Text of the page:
Pick your poison: How should the Bucks defend Trae Young?

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Scheming to defend a player as offensively gifted as Trae Young means choosing between a series of unpalatable options and deciding which one you can stomach. The New York Knicks and Philadelphia 76ers wrestled with that choice in the first two rounds of the playoffs and came out on the losing end. The Milwaukee Bucks faced the same quandary in Game 1 of the Eastern Conference finals, and they too fell victim to Young's string-pulling mastery.

The Bucks, unsurprisingly, opted to stick with their base coverage, a deep drop, for the vast majority of the game. The Hawks spammed various iterations of high pick-and-rolls, alternating between Clint Capela and John Collins as screeners, and made hay in the middle of the floor as Brook Lopez, Bobby Portis, and at times Giannis Antetokounmpo dropped back.

Young shot 7-for-12 on floaters and was eventually able to use the threat of that floater to open up lobs and wraparound passes to Capela and Collins on the roll. In his best playoff performance yet, the third-year point guard finished with 48 points and 11 assists to lead Atlanta to a 116-113 series-opening win on the road.

The Hawks had a 114.9 offensive rating for the game, considerably higher than their 108.6 mark from the first two rounds but not catastrophic for Milwaukee in today's scoring environment. A good offensive night from the Bucks (which feels like a lot to ask these days) would've made it survivable.

But things also would've looked a lot worse for the Bucks' defense if Atlanta had shot a normal percentage from beyond the arc rather than going 8-for-32, including 4-for-15 on wide-open threes. The Hawks managed to put forth a strong offensive display in spite of those struggles because they shredded the Bucks to the tune of 62% inside the arc.

Generally speaking, the Hawks took the shots that the Bucks' defense is designed to concede, attempting 43 non-rim 2-pointers and just two corner threes. Unfortunately for Milwaukee, Atlanta knocked down 23 of those in-between shots, tilting the math in their favor. Also of note: The Hawks shot 80% at the rim. It's pretty tough to win while primarily playing a drop against one of the league's best drop-busters if you aren't even effectively protecting the basket. You can't take away everything, but you have to be able to take away something. For the most part, Young got where he wanted and did what he wanted. The Bucks let him get his points and use his roll men to great effect.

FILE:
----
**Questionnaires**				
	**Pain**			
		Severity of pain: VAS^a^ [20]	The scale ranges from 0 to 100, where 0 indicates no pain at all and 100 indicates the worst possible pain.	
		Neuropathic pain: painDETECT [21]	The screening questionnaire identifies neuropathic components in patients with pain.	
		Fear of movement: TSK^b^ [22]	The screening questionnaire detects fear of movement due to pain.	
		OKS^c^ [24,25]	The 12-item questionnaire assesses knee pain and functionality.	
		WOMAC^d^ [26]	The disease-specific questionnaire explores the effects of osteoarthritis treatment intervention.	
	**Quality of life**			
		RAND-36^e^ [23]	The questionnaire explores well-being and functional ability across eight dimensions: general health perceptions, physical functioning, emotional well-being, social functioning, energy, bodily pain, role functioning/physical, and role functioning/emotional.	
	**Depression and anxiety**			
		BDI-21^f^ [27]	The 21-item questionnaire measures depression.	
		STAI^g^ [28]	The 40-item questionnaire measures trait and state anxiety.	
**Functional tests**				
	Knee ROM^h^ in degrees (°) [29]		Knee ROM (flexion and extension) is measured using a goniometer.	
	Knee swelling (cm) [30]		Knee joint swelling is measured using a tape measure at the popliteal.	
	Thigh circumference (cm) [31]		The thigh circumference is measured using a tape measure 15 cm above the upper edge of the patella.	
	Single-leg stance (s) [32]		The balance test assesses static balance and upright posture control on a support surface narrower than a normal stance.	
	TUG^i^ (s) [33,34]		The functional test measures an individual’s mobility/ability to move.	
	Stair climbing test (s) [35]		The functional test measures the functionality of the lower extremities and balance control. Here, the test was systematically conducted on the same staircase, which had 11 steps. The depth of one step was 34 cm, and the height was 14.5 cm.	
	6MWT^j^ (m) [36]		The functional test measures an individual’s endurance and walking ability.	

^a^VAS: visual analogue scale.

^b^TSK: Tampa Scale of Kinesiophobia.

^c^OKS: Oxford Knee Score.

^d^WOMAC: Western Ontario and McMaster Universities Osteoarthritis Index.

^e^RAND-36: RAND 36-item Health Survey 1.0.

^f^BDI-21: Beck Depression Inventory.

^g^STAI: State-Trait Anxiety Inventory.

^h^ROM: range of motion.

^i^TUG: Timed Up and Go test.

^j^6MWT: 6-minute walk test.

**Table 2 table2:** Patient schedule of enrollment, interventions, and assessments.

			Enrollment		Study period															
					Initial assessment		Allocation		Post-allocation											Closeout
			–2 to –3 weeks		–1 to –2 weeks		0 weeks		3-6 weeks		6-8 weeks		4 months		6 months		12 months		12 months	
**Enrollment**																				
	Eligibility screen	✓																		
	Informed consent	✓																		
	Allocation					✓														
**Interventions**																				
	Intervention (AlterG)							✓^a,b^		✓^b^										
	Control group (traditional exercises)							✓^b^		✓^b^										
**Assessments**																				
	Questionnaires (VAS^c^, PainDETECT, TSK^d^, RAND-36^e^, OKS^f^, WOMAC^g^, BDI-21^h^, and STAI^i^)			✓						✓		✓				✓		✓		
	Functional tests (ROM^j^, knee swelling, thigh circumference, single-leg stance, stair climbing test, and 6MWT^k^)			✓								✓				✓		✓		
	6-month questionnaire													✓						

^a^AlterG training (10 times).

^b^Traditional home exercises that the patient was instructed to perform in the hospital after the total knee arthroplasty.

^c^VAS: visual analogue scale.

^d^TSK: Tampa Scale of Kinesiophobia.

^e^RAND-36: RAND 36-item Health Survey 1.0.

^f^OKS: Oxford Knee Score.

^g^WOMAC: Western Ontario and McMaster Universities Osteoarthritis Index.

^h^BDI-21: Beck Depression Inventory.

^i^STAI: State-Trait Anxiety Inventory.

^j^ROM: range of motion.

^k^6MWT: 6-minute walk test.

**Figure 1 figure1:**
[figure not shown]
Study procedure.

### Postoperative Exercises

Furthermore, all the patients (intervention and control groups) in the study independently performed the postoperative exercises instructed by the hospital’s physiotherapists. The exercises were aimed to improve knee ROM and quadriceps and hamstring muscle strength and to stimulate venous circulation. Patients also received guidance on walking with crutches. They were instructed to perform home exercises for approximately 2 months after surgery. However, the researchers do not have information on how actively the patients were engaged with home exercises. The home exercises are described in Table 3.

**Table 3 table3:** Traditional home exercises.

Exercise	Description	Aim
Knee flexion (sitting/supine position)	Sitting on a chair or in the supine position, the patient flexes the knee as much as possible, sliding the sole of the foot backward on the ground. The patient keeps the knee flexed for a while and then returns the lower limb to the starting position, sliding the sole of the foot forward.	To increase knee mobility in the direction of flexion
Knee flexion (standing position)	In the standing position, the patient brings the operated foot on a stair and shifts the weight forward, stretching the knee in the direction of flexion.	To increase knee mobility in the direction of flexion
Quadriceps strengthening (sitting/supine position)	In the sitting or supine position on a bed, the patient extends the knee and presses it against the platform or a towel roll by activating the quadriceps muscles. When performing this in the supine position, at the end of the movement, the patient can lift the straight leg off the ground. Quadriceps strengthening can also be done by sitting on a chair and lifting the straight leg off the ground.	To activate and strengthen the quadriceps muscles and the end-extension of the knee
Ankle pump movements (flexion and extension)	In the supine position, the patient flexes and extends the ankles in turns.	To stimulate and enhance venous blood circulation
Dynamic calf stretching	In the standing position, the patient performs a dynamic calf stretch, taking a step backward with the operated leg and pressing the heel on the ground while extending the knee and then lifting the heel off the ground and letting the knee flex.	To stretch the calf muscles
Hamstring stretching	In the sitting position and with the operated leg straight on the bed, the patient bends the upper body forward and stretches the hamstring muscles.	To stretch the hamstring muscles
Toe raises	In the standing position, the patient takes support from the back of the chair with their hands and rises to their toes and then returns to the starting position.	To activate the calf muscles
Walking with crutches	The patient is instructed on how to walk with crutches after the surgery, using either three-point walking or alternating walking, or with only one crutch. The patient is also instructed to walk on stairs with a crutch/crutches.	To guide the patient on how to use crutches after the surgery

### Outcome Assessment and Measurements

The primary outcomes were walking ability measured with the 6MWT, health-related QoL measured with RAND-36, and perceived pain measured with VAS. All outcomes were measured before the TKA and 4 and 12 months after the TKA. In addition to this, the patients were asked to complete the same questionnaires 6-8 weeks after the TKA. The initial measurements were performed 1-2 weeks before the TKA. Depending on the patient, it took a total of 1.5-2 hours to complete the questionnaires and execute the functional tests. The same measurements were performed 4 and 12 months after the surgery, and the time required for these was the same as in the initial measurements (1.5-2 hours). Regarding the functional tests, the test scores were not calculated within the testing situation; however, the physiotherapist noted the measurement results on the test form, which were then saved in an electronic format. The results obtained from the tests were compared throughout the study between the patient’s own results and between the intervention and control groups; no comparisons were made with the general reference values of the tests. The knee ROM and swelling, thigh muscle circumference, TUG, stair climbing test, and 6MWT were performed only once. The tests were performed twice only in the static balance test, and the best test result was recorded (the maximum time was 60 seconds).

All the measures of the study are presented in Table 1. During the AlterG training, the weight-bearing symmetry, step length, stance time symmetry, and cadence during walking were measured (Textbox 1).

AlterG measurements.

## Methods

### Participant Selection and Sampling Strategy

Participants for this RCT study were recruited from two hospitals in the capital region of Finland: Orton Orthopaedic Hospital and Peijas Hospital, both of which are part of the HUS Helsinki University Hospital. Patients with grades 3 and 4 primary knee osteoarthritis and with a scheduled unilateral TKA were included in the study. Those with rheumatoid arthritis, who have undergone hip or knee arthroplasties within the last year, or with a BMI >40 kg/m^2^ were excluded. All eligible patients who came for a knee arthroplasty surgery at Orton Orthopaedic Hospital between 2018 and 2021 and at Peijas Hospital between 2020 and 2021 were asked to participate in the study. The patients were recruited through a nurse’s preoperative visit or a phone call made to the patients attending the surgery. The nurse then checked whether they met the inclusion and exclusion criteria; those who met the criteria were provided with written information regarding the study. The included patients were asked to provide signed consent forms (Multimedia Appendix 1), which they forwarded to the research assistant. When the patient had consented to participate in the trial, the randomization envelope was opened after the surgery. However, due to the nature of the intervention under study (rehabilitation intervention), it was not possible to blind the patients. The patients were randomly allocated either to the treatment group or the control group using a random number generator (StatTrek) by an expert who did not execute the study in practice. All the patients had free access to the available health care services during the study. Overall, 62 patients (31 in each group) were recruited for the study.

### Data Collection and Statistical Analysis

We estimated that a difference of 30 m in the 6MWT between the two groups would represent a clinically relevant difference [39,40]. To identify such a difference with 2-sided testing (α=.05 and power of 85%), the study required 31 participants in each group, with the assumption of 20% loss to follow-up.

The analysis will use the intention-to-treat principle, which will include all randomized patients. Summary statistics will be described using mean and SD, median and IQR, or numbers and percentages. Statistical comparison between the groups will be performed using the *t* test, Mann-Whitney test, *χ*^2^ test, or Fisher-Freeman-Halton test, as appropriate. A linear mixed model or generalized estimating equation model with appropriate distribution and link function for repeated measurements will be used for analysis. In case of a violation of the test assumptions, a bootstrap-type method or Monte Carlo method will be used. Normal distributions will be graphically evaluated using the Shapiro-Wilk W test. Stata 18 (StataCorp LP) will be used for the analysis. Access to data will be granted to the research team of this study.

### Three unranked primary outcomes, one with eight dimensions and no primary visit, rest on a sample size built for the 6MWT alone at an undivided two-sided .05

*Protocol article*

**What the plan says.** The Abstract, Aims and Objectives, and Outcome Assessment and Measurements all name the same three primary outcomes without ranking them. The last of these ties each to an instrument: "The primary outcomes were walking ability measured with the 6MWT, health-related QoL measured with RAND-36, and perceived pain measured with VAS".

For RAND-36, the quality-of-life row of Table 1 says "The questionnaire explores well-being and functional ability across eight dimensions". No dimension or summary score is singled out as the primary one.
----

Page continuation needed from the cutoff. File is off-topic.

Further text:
The Bucks particularly struggled to navigate the Hawks' double ball screens. Jrue Holiday was the primary on Young, and while he wasn't especially good at the point of attack in this one, he's still by far Milwaukee's best option in that matchup. The problem is he can't really be asked to track Young on-ball through multiple screens. So the Bucks mostly switched the first screen, which was typically defended by Antetokounmpo, P.J. Tucker, or Pat Connaughton, none of whom navigate screens as well as Holiday. Capela would then hit one of them with the second screen, against which Lopez would drop.

That got Young going downhill with even less pressure coming from behind:


It might behoove Milwaukee to try and stay out of that initial switch from time to time, though that's obviously easier said than done. Hard-hedging the first screen could prevent Young from using the second one, but it would also give him a seam to split the two screens and explode down the middle.

The Bucks countered in the fourth quarter by downsizing with Antetokounmpo at center. That allowed them to switch everything, including both screens in Atlanta's double-drag actions, and prevent Young from getting into the middle of the floor, where he'd been carving them up all night. The switches kept the ball in front and flattened the Hawks out, leading to several possessions that stalled out like this:


But, while the process in that lineup and scheme looked far better on one-shot possessions, the Bucks ultimately collapsed due to their inability to finish those possessions with defensive rebounds.

Statistically, it was a slight improvement. With Lopez and Young both on the floor, the Bucks allowed the Hawks to score a ridiculous 128.6 points per 100 possessions, so the bar was low. But with Young on and the Bucks playing Antetokounmpo at center, the Hawks still scored a robust 122.2 per 100 thanks to a 50% offensive rebound rate. Collins hit a massive three with under two minutes to play to cap a possession in which Atlanta reset the shot clock three times. So, yes, the Bucks' smaller lineups did force the Hawks into more misses. But forcing misses isn't worth much if the opponent is recovering literally half of them.